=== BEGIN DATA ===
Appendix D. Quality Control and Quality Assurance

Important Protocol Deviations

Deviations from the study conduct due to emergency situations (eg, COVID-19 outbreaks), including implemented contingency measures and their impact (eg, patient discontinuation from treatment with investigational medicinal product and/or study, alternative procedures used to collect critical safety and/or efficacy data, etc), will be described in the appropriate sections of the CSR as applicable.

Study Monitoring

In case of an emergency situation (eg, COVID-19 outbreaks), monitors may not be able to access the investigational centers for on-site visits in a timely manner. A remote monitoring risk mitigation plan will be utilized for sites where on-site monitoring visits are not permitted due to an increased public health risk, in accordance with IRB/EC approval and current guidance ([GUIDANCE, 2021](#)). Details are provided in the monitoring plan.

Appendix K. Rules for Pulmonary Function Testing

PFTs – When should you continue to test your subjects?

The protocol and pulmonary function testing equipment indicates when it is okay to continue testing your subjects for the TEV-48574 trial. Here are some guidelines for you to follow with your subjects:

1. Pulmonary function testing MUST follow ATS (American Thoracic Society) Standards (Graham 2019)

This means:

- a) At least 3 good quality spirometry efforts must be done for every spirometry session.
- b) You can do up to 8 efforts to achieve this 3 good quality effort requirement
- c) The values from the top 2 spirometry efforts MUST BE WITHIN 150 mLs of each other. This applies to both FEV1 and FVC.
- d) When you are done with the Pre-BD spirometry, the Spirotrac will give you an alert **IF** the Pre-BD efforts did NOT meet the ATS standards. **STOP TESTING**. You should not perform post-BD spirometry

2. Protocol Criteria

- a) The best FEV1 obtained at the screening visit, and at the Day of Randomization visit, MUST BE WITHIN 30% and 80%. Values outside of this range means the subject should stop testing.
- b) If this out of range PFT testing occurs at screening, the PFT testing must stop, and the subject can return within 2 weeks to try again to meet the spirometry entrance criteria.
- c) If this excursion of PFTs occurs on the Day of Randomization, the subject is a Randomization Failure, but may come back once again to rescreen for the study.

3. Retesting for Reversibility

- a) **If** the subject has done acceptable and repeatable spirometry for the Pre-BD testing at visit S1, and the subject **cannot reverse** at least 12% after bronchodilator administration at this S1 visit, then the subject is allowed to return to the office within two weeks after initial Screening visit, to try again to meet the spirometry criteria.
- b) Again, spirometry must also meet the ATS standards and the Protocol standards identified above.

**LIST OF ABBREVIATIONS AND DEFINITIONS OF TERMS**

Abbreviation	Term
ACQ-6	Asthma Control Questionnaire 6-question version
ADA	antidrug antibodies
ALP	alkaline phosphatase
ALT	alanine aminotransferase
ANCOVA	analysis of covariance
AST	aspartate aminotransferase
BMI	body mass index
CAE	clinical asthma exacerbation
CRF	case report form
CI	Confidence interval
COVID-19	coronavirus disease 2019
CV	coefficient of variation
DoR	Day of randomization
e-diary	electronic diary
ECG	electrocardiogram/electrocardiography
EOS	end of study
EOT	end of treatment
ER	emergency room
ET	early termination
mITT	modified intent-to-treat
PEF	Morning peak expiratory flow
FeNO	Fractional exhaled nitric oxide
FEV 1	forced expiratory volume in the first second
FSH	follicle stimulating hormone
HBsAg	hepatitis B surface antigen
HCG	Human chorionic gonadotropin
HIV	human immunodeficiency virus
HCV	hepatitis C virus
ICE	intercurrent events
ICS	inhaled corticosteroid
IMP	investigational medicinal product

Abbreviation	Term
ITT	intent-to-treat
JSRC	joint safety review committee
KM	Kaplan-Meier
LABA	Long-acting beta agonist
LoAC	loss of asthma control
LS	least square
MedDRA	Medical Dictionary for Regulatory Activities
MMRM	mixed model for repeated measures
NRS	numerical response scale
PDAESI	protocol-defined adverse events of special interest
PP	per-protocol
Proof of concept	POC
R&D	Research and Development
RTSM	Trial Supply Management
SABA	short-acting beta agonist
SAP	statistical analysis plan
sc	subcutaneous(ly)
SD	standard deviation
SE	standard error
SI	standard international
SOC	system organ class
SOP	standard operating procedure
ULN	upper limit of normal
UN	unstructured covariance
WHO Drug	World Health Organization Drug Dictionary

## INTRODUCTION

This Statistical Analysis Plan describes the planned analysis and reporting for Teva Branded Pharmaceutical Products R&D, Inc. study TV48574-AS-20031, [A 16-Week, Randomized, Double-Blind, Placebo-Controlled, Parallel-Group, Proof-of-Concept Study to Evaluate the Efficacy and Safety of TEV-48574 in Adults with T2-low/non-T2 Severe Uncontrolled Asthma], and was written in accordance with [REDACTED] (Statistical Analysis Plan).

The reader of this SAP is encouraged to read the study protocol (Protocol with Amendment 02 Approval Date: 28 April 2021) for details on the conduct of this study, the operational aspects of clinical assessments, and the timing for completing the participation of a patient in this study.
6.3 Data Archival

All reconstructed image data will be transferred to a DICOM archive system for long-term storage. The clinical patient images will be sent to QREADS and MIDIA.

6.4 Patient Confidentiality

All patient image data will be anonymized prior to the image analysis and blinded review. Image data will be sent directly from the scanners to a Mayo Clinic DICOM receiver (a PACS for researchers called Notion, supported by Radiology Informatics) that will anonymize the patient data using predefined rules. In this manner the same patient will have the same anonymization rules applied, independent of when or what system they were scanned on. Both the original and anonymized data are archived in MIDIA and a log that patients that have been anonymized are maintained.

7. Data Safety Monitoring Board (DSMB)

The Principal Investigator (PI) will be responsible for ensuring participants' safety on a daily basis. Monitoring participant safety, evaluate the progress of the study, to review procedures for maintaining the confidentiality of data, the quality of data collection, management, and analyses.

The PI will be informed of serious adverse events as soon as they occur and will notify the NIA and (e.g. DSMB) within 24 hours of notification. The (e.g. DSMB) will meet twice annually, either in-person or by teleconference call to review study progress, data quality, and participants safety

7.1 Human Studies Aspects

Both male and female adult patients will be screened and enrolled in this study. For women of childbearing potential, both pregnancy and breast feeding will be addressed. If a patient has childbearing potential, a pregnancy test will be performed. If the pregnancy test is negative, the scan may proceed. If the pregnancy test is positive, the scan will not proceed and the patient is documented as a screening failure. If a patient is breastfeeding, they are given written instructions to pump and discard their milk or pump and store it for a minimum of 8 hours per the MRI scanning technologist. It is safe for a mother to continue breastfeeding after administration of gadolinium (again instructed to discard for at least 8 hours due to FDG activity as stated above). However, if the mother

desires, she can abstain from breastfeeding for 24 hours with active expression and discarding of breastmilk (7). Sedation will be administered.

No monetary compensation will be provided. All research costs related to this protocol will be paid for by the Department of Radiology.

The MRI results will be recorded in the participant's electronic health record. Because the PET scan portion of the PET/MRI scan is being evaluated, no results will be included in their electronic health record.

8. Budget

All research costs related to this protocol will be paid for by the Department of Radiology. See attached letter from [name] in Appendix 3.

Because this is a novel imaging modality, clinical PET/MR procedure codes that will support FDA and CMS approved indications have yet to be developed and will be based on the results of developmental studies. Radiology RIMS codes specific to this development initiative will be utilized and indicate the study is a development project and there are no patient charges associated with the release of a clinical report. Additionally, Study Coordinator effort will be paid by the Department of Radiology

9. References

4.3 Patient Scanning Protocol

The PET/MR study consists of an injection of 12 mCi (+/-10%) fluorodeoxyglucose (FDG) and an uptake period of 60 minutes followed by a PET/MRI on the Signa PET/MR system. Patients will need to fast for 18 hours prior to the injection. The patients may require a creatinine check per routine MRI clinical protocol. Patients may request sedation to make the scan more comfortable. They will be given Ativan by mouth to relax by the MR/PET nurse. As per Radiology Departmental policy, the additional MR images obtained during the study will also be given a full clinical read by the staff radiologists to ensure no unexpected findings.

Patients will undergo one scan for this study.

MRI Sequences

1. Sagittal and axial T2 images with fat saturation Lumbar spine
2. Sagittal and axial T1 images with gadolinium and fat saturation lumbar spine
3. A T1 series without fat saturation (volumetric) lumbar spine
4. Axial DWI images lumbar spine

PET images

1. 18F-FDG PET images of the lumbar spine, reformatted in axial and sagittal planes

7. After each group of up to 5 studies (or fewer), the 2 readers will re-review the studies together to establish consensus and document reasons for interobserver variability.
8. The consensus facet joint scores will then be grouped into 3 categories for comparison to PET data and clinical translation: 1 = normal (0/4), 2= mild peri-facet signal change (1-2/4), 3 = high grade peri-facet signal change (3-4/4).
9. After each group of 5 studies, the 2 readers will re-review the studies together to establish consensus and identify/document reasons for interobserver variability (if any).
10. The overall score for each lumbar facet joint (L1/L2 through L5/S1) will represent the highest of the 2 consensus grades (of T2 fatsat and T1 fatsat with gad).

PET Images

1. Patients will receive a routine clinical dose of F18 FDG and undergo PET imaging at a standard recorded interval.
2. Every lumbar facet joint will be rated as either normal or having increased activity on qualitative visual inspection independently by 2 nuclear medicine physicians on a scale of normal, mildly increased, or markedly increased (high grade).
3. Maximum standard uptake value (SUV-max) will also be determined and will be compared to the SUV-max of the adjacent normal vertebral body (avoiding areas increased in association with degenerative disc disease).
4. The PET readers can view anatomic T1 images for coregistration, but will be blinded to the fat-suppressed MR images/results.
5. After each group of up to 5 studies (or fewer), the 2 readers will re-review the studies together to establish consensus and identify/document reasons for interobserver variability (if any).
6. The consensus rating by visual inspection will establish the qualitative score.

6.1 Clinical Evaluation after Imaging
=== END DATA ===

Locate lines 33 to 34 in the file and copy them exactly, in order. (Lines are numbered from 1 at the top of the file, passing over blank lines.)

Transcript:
CI	Confidence interval
COVID-19	coronavirus disease 2019